VTE was confirmed by diagnostic imaging studies in 900 of the 4700 patients in the MD Anderson cohort (19.15%) and 101 of the 508 patients in the King Hussein cohort (19.88%). Of the 900 patients with VTE in the MD Anderson cohort, 506 had pulmonary embolism, 219 had lower limb deep venous thrombosis, and 42 had other venous thromboses; 133 (14.8%) had more than one site of VTE at the same time. In the King Hussein cohort, 32 patients had pulmonary embolism, 58 had lower limb deep venous thrombosis, one had another type of venous thrombosis, and ten had VTE in more than one site at the same time (Online Supplementary Figure S1).
D-dimer levels were significantly higher in patients with VTE than in those without VTE across many different types of malignancy (Figure 1). The difference in mean D-dimer levels between the VTE and non-VTE groups was highest in patients with brain and spinal cord cancer (6.59 μg/mL), and lowest in patients with lymphoma (0.55 μg/mL). Among the other hematologic malignancies, the difference was 1.50 μg/mL in leukemia patients but 4.75 μg/mL in multiple myeloma patients. The sensitivity, specificity, NPV, and positive predictive value of D-dimer for a range of D-dimer values were different among various types of cancers (Online Supplementary Figure S2). Obvious differences can be seen in the curves for sensitivity and NPV for lymphoma and leukemia compared with other cancer types (Figure 2A); hence, leukemia and lymphoma were considered together in one group (LL), and multiple myeloma together with solid tumors in another group (SM) for further analysis.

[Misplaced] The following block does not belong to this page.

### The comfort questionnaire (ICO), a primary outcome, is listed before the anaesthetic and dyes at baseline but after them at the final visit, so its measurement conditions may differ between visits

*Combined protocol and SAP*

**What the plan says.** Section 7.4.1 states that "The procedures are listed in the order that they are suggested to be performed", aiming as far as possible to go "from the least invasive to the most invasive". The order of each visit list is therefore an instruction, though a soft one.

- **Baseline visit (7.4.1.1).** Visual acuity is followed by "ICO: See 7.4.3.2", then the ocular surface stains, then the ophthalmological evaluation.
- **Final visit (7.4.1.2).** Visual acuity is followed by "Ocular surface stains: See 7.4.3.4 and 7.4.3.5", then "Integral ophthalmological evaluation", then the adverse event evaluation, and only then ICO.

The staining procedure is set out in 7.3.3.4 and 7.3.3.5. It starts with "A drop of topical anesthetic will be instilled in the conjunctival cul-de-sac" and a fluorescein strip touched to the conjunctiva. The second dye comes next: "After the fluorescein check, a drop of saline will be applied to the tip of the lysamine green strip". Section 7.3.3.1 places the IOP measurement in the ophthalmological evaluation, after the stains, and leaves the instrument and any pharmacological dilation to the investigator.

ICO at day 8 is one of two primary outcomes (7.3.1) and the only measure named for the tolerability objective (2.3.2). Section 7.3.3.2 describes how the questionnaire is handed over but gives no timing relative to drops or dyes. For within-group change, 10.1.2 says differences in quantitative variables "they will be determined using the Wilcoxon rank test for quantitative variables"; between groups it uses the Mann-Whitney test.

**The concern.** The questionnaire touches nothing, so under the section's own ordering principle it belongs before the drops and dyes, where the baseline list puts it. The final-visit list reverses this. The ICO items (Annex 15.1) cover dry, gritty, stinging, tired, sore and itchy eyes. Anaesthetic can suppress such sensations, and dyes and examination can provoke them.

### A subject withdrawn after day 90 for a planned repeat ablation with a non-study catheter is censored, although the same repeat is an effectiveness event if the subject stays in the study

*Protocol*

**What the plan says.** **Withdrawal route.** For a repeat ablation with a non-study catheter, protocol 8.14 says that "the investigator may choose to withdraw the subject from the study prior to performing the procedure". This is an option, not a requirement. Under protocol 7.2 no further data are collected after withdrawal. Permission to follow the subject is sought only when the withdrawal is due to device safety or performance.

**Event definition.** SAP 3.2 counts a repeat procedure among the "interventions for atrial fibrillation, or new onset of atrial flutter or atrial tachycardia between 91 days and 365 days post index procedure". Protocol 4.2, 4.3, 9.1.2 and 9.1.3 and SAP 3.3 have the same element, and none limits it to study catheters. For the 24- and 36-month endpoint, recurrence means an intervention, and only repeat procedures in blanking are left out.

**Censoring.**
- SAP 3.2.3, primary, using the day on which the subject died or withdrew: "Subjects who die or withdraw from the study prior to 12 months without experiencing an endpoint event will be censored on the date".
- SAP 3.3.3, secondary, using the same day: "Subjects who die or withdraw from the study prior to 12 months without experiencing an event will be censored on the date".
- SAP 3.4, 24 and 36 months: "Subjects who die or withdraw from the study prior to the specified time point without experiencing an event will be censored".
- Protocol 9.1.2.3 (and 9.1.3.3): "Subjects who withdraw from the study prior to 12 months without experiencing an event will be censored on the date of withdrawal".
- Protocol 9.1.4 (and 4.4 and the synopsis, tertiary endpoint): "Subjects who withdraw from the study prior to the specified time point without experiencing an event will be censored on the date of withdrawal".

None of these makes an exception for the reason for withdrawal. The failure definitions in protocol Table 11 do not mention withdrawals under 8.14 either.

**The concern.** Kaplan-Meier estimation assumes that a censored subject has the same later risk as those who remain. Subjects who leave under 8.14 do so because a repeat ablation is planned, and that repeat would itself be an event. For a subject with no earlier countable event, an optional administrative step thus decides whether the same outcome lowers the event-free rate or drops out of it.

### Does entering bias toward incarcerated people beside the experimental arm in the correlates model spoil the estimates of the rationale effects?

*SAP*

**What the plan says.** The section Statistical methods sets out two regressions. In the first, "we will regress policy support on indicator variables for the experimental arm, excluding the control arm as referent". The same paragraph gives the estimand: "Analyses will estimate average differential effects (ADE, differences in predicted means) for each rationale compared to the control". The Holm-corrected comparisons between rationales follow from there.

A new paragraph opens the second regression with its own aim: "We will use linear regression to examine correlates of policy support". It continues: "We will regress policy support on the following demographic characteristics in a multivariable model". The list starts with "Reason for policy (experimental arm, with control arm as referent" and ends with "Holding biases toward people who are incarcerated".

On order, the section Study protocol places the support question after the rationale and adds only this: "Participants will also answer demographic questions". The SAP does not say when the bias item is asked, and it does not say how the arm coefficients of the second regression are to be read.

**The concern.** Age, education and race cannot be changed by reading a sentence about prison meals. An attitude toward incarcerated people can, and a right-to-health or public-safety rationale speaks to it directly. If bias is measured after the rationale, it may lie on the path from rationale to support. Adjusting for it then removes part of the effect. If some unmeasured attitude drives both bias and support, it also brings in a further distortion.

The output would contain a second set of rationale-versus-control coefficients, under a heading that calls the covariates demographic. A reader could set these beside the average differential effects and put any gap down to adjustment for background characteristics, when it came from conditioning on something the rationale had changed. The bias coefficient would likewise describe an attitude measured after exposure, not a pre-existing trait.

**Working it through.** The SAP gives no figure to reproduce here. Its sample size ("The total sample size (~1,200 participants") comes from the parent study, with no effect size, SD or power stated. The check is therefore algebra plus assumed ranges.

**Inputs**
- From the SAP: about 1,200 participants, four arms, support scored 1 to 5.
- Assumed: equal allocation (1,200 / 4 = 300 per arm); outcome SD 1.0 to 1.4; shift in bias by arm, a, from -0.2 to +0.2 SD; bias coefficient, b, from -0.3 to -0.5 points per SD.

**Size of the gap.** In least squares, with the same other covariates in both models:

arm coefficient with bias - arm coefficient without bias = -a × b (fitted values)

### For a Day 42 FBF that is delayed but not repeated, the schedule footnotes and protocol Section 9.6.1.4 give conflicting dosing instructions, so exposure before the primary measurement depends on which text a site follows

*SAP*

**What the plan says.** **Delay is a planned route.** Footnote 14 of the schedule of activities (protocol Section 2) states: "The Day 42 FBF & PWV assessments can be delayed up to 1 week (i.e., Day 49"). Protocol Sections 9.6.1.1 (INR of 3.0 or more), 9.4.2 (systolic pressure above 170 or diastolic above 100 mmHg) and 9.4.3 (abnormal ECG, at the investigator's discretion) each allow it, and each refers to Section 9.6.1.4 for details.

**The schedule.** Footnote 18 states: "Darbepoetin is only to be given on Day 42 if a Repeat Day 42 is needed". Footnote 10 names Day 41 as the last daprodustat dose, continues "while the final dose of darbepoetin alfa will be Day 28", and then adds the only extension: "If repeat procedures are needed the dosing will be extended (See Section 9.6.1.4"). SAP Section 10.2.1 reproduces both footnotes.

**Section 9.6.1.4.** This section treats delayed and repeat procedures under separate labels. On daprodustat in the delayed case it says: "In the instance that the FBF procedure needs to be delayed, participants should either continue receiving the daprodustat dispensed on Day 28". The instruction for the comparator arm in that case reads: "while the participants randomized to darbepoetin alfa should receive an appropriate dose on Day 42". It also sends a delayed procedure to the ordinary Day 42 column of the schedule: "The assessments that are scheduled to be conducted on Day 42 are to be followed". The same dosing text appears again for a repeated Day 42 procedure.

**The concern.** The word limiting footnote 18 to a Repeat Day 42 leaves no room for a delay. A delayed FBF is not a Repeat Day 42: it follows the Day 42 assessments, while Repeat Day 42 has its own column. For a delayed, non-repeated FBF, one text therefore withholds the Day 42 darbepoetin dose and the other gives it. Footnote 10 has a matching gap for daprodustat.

The AUC for the ROC curve for all solid tumors was 0.708 [95% confidence interval (95% CI): 0.687-0.729], which was not significantly different (P=0.111) from the 0.782 (95% CI: 0.694-0.870) AUC for multiple myeloma. Likewise, no significant difference (P=0.63) was observed between leukemia and lymphoma; the AUC for leukemia was 0.595 (95% CI: 0.521-0.669) and the AUC for lymphoma was 0.567 (95% CI: 0.482-0.652) (Online Supplementary Figure S3). After grouping, a significant difference was observed between the 0.582 (95% CI: 0.526-0.638) AUC for the LL group and the 0.711 (95% CI: 0.691-0.731) AUC for the SM group (P<0.001) (Figure 2B).
Different methods for determining D-dimer cutoff points were compared to test the usefulness of each method in predicting VTE for each of the two cohorts (Table 1). For all cancer types, the sensitivity and NPV were highest when the current conventional cutoff was used. In the MD Anderson cohort, the sensitivity of the current conventional cutoff was 96.3% (95% CI: 94.9%-97.5%). This was significantly higher than the sensitivity of 93.9% (95% CI: 92.1%-95.4%) for the age-adjusted cutoff and 89.4% (95% CI: 87.3%-91.4%) for the 75 percentile cutoff (P<0.001 for both comparisons). Upon stratifying the cancer types into the LL and SM groups, D-dimer performed poorly in the LL group. All three methods had poor sensitivity and NPV (all <90%) (Table 1). For the SM group, the sensitivity was 97.5% (95% CI: 96.2%-98.5%) for the current conventional cutoff, which was significantly higher (P<0.001) than that of the other two cutoffs (age-adjusted: 95.3%, 95% CI: 93.6%-96.7%; 75 percentile: 91.6%, 95% CI: 89.4%-93.5%). The NPV for the SM group was 95.3% (95% CI: 92.8%-97.2%), which was also significantly higher than the NPV of the age-adjusted cutoff (93.7%, 95% CI: 91.4%-95.5%, P=0.032) and 75 percentile cutoff (93.0%, 95% CI: 91.2%-94.6%, P=0.013).